COPD affects an estimated 30 million Americans, and over half of them have symptoms but do not know it…
So, why am I writing about something so depressing right after Thanksgiving? Because Chronic Obstructive Pulmonary Disease (COPD) killed over 150,000 Americans last year. It’s the third largest killer in our country after heart disease and cancer. Over 16 million of us have been diagnosed with this irreversible disease with no cure, and another 10-15 million will develop it without knowing it. Early screening can identify COPD before major loss of lung function occurs.
What are the risk factors and common causes of COPD?
Most cases of COPD are caused by inhaling pollutants including smoking (cigarettes, pipes, cigars, etc.), and second-hand smoke. Fumes, chemicals and dust found in many work environments are contributing factors for those who develop COPD. Genetics can also play a role in the development of COPD—even if you have never smoked or been exposed to strong lung irritants in the workplace. Another major factor is simply the air we breathe.
“It is enough to be grateful for the next breath.” ~ Br. David Steindl-Rast
I learned that I have COPD last winter after noticing how much of a struggle it was to breathe properly at 7,000 feet elevation. I had had no symptoms living at 5,000 feet for decades. I never smoked cigarettes and exercised regularly, but I still had bronchitis many, many times in my life. Cat scans also found nodules in my lungs, which can be a precursor to a lung cancer. The good news? My increased awareness and monitoring of my lung problems.
Go watch this excellent piece that appeared on CBS Sunday Morning this week to learn more about how COPD can be helped in pulmonary rehabilitation centers. Unfortunately, COPD has a big image problem, one that is keeping it from receiving needed government funding for research.
As you might guess, I have learned so much about this common killer, one that will only get more common as air quality declines. The first thing I learned is something that Senior Contributor Ted Koppel’s wife, Grace Anne Dorney Koppel also talks about in the above CBS piece. COPD can be seen as a “it’s your own damn fault” disease.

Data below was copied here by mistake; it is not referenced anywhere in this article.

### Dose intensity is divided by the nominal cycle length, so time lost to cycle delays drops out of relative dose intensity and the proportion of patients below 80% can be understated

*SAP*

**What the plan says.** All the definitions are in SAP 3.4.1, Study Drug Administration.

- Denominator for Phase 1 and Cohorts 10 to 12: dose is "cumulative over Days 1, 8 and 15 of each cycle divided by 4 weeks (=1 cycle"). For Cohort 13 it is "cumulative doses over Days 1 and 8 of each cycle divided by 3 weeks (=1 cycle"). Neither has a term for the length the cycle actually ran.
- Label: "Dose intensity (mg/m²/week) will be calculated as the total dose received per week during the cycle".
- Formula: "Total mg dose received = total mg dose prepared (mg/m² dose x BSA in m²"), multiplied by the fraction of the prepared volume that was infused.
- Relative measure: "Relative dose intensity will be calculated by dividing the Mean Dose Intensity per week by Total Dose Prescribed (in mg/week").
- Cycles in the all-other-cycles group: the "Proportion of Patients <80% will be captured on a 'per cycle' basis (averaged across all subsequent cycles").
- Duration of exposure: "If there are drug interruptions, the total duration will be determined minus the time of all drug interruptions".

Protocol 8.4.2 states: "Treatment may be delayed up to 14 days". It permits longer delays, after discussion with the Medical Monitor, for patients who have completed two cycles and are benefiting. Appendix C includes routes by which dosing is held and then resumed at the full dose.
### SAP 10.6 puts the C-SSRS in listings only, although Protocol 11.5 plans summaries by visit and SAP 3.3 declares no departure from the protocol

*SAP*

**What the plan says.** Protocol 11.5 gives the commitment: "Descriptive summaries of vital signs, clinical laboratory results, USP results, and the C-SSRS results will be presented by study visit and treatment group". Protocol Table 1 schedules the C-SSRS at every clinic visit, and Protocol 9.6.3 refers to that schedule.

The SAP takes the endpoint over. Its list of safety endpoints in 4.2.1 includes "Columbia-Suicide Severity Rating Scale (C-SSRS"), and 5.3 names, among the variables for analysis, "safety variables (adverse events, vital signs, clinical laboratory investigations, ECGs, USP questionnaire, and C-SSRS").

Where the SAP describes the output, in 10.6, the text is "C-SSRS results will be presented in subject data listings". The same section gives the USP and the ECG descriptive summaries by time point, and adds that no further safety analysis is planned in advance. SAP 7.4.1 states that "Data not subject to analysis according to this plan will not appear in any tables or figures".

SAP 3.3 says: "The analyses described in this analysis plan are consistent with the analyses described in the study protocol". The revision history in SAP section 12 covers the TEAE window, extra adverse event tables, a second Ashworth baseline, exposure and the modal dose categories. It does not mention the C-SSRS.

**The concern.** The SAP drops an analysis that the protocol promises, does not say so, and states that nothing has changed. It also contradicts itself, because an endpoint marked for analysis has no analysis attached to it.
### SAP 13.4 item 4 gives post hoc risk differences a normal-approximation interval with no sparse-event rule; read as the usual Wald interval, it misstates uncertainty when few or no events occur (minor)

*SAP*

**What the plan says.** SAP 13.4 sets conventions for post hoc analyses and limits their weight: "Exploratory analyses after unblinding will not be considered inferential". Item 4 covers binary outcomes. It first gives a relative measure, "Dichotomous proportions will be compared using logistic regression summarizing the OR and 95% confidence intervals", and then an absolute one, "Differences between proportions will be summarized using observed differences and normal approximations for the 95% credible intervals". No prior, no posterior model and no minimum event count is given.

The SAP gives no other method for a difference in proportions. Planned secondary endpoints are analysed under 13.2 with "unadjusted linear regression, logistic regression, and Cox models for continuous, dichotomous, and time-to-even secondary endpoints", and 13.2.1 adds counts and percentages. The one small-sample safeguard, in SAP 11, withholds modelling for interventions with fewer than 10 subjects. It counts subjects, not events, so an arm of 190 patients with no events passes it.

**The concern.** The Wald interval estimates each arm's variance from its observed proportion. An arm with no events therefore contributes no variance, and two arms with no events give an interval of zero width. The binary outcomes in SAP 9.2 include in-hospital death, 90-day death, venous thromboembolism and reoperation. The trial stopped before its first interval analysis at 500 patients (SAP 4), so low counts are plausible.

So now, when I tell others that I have COPD and they invariably ask me, “Did you smoke?” I respond with, “No, but I did breathe!”
“When you can’t breathe, nothing else matters.” — American Lung Association
For as long as I can remember, I’ve been telling anyone who would listen, that I have a hard time breathing, especially when my annual bout with bronchitis arrived. Most ignored me or looked like they wished I would shut up, so I did. I decided they probably knew better than me. Then last fall a doctor gave me a reality check. After a night-long breathing test and a pulmonary function test, she told me I have COPD with a possibility of worse. X-rays and cat scans followed.
All I know is I have a terrible time breathing here above 7,000 feet. I guess I had to move here to know for sure…
Do you have any idea how demoralizing this is? To be told at age 61 that your ability to breath is not good, and will never get better. I’ve always done whatever I wanted to, but that is over. I’ve climbed fourteeners! It wasn’t ever easy, but I’ve done it!
Chronic Obstructive Pulmonary Disease (COPD) is a progressive lung disease that slowly robs its sufferers of the ability to draw life-sustaining breath. It is the third leading cause of death in the United States, surpassed only by heart disease and cancer, and is not decreasing nearly as quickly as the other two
Did you know that more than 7 million women in the U.S. live with chronic obstructive pulmonary disease (COPD), which includes chronic bronchitis and emphysema? Millions more have the disease, but are undiagnosed, possibly because female COPD patients are commonly misdiagnosed with asthma.
In fact, the number of deaths among women from COPD has increased four-fold over the past three decades, and since 2000 more American women than men have died of the disease. Additionally, research shows women diagnosed with COPD experience higher rates of anxiety, depression and report lower quality of life.
The greatest difficulty for me, besides accepting this miserable diagnosis, is how discouraging exercising is. If walking around town is challenging, what then?
My favorite part of the above-mentioned document about COPD, is the last paragraph where the Lung Association encourages people like me “to speak out about the toll COPD is taking in [our] lives…learn more about how it affects us; advocate for our own best care, and become a voice for other women with COPD in my community.”